The Meaning of Gravity.

The good of the force of gravity (whatever it’s source is) is that it gives order and determination of place to bodies. The radical and essential goodness we derive from this force is shown very strikingly in the first secret of Fatima:

Our Lady showed us a great sea of fire which seemed to be under the earth. Plunged in this fire were demons and souls in human form, like transparent burning embers, all blackened or burnished bronze, floating about in the conflagration, now raised into the air by the flames that issued from within themselves together with great clouds of smoke, now falling back on every side like sparks in a huge fire, without weight or equilibrium, and amid shrieks and groans of pain and despair, which horrified us and made us tremble with fear.

In speaking of the perdition of the damned, Sr. Lucia speaks of how their bodies are deprived of the good of gravity or of any other principle ordering them to a place (equilibrium). Gravity is a certain rudder that keeps us from drifting away. Gravity is essentially a principle of right order, and therefore can be considered according to properly natural science, as not only determined to a certain term (end) but to a good of bodies as such.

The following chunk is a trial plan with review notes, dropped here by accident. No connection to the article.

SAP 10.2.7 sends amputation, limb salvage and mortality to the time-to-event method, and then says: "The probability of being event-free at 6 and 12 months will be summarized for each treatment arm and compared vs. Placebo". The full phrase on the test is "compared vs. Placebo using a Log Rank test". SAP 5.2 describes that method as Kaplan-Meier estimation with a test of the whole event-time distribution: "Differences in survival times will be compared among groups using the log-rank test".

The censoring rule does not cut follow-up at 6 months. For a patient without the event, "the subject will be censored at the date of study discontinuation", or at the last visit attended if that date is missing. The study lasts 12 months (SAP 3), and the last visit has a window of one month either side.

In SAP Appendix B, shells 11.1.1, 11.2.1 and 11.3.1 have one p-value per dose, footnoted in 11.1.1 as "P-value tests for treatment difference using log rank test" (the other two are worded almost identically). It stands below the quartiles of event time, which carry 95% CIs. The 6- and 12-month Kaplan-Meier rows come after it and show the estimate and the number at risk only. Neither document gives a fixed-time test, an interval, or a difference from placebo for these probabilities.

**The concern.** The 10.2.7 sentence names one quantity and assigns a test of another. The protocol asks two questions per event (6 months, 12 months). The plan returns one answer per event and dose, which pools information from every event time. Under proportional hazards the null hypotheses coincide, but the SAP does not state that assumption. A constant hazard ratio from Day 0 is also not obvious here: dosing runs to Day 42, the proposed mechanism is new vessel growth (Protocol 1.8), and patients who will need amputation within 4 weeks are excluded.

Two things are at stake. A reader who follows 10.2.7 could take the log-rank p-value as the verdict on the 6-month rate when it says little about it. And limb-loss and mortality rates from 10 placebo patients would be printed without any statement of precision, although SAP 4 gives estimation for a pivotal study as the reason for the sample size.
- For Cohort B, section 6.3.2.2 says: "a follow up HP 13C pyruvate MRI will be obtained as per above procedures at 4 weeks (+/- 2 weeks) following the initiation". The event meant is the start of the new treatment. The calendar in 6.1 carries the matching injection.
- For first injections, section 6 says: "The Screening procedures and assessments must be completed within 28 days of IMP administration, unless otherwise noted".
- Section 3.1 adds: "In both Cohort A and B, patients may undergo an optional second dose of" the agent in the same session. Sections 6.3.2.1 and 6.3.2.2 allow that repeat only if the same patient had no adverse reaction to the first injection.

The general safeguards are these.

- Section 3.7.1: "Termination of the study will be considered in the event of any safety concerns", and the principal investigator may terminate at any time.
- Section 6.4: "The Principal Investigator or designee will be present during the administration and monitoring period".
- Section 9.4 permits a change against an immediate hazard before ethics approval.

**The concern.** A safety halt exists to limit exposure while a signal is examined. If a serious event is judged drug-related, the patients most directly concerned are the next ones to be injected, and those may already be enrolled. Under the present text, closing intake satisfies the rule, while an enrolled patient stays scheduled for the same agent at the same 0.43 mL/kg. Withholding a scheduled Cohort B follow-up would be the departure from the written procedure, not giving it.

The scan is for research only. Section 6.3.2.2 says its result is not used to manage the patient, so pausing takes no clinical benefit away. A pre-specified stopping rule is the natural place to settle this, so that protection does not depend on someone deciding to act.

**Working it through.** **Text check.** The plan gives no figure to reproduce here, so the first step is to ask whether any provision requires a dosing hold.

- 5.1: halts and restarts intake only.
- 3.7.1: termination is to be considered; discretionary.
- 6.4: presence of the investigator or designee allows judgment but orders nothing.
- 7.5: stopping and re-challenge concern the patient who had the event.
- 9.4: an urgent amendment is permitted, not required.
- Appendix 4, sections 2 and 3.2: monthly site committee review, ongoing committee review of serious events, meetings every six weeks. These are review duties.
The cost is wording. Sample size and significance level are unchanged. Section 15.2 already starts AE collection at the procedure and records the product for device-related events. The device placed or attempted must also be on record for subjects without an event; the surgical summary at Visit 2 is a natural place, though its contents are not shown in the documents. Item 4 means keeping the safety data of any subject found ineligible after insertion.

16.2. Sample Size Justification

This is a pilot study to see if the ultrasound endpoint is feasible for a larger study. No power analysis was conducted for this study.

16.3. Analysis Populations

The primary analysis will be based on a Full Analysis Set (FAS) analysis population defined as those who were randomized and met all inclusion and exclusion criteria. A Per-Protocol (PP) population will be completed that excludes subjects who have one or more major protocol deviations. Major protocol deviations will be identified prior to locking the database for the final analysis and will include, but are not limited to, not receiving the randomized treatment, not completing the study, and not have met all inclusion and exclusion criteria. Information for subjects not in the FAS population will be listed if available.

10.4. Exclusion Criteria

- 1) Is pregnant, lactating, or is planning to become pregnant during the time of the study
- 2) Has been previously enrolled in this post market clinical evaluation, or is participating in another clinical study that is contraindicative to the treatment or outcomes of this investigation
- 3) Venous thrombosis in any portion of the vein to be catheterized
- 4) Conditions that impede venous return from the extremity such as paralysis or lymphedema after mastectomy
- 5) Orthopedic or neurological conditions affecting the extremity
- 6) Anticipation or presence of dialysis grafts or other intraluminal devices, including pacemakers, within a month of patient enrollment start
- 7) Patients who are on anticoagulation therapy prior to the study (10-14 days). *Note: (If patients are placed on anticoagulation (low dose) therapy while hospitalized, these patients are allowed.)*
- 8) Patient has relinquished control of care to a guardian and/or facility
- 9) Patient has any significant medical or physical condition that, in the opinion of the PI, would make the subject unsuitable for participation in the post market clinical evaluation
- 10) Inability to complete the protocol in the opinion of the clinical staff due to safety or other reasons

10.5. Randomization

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1 Comment

  1. Peter said,

    December 30, 2007 at 3:39 pm

    I had never thought of Hell as a place deprived of gravity, but it makes perfect sense that things would be disordered and chaotic. You are very perceptive for having noticed that connection while reading the text. I’m sure I would have missed it!

    This reminds me of something that has bothered me for a while about the dichotomy between philosophers of nature and physicists in the modern sense. Namely, how they view the four forces; the gravitational force, electromagnetic force, etc..

    Ancients frequently thought in terms of the natures of things, and moderns in terms of forces.

    Moderns tend to imagine that there are no natures, and instead there are these forces existing “out there” (independently of things somehow) acting on us “blobs of matter/energy/stuff”.

    But, how do they conclude to these (external) forces?

    What we *know* is that we see this or that thing *act* in *such and such* a way. And it just so happens that other things act in *the same way* (for example, when they fall in a vacuum at a certain speed). We call this similariy gravity. Fine. But how do you go from this to considering gravity as a *thing*? Is there any reason for supposing that gravity exists apart from the things we are seeing?, that it is an extrinsic principle existing “out there” rather than an intrinsic principle of the materiality of things themselves?

    Lately, while thinking about this, I have been having trouble imagining how a proof of this could be possible. I mean, even if you had a “force-o-meter”, it would still be a *thing* that you are knowing, and reading measurements from, by which you would know a force. I don’t see how they get beyond natured things to forces.

    Do you have any clarifying thoughts?


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